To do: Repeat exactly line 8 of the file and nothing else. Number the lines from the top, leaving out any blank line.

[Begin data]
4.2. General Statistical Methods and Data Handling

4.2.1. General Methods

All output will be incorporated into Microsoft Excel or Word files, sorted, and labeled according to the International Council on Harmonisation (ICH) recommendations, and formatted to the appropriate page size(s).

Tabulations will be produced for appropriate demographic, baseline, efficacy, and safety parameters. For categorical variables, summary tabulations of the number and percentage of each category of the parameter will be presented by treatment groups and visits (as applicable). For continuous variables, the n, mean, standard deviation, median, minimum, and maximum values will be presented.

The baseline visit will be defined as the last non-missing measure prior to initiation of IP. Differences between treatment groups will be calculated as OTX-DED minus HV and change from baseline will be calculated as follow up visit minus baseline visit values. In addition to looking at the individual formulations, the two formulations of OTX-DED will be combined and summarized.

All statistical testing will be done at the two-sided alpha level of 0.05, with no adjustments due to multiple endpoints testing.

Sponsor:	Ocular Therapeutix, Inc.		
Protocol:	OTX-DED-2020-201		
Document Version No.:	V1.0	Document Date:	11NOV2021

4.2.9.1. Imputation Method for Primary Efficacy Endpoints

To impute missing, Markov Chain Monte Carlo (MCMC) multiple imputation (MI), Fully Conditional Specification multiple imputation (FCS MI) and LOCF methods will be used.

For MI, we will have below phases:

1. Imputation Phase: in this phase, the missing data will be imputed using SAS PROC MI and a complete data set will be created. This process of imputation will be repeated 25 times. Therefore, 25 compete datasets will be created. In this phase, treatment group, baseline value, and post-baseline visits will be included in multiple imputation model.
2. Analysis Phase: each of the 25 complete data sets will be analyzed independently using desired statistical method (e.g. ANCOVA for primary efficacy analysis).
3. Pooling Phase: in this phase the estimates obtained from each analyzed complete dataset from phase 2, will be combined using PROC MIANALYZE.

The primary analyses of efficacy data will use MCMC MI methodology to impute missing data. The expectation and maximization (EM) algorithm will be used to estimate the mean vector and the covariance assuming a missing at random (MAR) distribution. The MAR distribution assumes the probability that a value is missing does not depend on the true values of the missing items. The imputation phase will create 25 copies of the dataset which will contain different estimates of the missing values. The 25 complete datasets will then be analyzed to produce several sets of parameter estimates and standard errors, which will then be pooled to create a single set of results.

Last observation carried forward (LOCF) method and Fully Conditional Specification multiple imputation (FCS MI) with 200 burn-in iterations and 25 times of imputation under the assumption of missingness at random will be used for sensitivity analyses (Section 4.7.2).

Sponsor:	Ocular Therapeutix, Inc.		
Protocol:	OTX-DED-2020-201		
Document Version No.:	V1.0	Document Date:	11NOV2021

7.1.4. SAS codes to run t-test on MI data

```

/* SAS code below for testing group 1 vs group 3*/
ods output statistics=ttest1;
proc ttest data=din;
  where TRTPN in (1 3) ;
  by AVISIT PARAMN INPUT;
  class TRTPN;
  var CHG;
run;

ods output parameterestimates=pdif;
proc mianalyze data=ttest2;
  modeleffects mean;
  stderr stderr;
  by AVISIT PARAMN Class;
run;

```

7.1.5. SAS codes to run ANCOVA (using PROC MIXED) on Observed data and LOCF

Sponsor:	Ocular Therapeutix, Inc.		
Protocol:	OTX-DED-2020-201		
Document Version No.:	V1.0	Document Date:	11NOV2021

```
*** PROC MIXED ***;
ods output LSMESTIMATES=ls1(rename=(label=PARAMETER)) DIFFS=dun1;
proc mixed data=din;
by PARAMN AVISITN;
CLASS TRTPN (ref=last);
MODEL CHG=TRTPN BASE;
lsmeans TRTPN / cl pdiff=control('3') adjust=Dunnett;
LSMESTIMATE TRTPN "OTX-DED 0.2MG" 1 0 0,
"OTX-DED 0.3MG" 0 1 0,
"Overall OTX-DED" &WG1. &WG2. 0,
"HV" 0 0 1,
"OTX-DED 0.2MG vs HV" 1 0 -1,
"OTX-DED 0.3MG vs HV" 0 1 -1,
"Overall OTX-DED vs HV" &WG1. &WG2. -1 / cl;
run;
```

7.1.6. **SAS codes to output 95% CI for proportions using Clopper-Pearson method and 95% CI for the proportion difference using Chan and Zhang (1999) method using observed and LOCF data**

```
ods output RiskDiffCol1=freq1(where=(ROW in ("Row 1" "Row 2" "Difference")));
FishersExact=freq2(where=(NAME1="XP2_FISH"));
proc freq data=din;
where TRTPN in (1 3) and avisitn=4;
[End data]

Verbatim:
Protocol:	OTX-DED-2020-201		